Psychological Disorders: The Ford Vs. Wainwright Case

1987 Words 8 Pages
Sane Enough to Die Imagine a state of paranoia so great that it starts to seem as if one’s own thoughts are not their own, or auditory and visual hallucinations that continuously speak of the inferiority of the masses, creating an intense sense of superiority in oneself. Such experiences are just a few of the possible symptoms of schizophrenia, a fairly well recognized psychological disorder present in today’s society. Psychological disorders are an incredibly real issue in the modern world that do not receive nearly enough consideration and understanding. It is this issue of mental illness that creates much controversy and indecisiveness in establishing legal guidelines for determining mental competence in the eyes of the law. Specifically, the Supreme Court case of Ford versus (v) Wainwright attempted to establish the constitutionality of executing someone deemed psychologically unfit after the trial process, as well as adequate procedures for doing so. However, due to the ambiguous …show more content…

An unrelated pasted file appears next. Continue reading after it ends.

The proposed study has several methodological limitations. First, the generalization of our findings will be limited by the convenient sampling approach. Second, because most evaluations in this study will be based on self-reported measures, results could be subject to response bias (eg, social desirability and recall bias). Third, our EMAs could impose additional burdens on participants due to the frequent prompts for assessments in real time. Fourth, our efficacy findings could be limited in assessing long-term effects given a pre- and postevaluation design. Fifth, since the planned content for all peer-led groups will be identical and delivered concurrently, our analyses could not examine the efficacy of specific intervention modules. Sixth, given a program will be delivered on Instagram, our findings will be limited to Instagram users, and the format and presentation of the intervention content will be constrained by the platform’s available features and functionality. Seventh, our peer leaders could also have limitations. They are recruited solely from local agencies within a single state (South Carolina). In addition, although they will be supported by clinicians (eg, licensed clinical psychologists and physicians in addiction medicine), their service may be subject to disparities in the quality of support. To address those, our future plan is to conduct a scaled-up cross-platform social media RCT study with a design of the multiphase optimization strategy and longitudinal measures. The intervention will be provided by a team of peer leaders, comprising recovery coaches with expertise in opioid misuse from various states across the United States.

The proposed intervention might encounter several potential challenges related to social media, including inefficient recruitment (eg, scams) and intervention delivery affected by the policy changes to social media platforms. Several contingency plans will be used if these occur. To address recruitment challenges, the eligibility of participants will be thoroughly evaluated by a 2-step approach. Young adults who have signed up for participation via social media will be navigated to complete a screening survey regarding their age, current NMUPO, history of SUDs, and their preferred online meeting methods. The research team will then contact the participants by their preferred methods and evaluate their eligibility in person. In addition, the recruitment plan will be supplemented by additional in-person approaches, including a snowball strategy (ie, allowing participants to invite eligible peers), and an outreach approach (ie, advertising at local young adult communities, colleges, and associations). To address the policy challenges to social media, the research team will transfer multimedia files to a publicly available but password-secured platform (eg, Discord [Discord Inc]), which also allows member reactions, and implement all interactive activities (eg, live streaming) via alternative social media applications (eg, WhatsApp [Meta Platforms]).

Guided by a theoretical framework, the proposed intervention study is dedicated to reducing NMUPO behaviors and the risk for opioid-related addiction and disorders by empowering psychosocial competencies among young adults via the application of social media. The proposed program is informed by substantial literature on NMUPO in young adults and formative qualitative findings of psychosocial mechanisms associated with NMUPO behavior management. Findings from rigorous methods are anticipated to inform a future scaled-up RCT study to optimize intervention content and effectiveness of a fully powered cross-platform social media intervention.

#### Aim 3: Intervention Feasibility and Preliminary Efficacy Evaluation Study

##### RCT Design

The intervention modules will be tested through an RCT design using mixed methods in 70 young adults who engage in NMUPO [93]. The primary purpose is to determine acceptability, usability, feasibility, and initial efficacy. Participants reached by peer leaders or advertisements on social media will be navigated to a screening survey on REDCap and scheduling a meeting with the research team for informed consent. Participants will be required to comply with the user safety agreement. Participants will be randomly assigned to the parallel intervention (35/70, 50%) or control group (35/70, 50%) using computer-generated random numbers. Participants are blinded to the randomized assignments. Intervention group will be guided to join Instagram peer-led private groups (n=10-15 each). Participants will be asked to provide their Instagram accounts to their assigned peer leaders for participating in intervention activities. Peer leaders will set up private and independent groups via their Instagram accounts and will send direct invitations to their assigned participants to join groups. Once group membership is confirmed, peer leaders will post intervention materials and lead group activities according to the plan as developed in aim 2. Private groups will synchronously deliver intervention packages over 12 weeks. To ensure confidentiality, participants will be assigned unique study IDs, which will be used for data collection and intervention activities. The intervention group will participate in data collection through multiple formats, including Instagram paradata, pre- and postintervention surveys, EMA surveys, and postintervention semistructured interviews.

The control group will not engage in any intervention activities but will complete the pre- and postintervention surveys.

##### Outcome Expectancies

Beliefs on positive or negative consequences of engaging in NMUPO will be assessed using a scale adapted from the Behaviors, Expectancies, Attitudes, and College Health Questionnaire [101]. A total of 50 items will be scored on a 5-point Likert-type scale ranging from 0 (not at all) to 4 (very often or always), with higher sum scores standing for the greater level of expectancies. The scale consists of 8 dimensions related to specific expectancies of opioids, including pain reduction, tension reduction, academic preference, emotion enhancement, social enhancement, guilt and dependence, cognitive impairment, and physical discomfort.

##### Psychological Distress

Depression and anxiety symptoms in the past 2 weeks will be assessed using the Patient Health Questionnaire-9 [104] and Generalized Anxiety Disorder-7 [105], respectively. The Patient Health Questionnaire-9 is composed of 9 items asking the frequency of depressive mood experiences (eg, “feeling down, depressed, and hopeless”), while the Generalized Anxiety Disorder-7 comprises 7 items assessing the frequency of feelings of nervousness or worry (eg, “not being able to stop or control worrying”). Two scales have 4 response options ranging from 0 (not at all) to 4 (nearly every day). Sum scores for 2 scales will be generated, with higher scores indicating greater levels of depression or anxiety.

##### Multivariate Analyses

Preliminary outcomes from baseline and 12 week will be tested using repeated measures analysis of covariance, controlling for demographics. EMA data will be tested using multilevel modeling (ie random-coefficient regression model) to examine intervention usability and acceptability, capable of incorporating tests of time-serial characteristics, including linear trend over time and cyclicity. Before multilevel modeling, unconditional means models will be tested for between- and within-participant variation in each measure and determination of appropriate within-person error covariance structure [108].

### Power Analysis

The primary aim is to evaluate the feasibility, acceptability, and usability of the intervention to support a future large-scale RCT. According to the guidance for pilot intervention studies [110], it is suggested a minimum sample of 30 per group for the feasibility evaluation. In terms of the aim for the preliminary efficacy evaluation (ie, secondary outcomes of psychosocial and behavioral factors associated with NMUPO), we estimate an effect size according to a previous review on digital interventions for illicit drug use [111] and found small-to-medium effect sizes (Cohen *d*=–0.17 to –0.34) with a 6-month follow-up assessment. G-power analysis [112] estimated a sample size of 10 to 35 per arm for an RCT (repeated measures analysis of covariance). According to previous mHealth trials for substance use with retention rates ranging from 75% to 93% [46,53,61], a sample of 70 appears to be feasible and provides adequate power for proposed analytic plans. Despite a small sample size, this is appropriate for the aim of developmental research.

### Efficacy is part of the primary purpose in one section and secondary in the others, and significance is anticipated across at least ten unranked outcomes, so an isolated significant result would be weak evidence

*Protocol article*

The concept of legal competence to stand trial in the United States can be traced back to English common law dating from at least the 17th century (Zapf and Roesch 4). It was not until the 1960s that the United States established the modern day standard for determining competence to stand trial with the Supreme Court case of Dusky v United States (Zapf and Roesch 6). This case established that a “defendant must have sufficient present ability to consult with a lawyer with a reasonable degree of rational understanding, as well as factual understanding of the proceeding” in order to be considered psychologically qualified to stand trial (Zapf and Roesch 7). This baseline for determining competence for trial formed the foundation for determining competence for execution in the Ford v Wainwright

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